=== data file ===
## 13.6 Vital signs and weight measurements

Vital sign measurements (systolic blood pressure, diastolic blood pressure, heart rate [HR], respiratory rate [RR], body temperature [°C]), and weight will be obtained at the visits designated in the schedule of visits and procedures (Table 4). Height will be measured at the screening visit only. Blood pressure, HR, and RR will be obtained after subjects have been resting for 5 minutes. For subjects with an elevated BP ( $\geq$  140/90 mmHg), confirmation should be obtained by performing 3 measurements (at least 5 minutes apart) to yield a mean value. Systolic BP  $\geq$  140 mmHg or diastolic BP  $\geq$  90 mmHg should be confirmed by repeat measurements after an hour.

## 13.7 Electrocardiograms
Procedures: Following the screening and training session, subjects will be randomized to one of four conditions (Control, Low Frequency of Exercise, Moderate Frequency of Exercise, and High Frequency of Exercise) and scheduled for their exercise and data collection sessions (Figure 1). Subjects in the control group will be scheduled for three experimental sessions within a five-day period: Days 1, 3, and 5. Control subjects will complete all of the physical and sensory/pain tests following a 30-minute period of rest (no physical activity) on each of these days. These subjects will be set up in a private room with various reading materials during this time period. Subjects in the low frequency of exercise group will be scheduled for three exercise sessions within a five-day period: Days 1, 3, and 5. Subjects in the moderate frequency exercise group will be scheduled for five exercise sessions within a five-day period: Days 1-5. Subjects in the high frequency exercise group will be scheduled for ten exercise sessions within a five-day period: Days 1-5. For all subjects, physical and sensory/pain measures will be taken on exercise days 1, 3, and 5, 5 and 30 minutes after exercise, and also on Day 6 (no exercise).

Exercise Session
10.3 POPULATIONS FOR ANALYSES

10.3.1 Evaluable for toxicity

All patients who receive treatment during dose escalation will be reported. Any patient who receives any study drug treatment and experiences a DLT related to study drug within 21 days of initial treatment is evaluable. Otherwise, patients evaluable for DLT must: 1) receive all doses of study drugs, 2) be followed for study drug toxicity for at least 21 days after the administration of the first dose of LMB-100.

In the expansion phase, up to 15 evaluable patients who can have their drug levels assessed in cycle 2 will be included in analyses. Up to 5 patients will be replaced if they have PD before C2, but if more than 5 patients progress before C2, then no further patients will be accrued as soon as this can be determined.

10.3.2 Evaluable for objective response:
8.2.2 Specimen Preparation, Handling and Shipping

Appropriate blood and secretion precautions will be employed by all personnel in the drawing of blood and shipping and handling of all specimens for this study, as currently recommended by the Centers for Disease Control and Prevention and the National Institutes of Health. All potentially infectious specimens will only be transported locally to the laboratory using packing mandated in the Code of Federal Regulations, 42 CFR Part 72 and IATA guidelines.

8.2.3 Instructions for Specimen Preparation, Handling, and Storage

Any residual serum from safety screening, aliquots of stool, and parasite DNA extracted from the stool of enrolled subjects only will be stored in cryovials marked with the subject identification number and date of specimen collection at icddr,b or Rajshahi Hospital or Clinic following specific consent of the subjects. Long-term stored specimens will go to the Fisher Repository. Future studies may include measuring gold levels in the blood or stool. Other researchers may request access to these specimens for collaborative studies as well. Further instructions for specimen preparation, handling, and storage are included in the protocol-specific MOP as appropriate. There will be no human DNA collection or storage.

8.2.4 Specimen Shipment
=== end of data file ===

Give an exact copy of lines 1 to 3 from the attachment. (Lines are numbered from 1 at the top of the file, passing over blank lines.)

## 13.6 Vital signs and weight measurements

Vital sign measurements (systolic blood pressure, diastolic blood pressure, heart rate [HR], respiratory rate [RR], body temperature [°C]), and weight will be obtained at the visits designated in the schedule of visits and procedures (Table 4). Height will be measured at the screening visit only. Blood pressure, HR, and RR will be obtained after subjects have been resting for 5 minutes. For subjects with an elevated BP ( $\geq$  140/90 mmHg), confirmation should be obtained by performing 3 measurements (at least 5 minutes apart) to yield a mean value. Systolic BP  $\geq$  140 mmHg or diastolic BP  $\geq$  90 mmHg should be confirmed by repeat measurements after an hour.

## 13.7 Electrocardiograms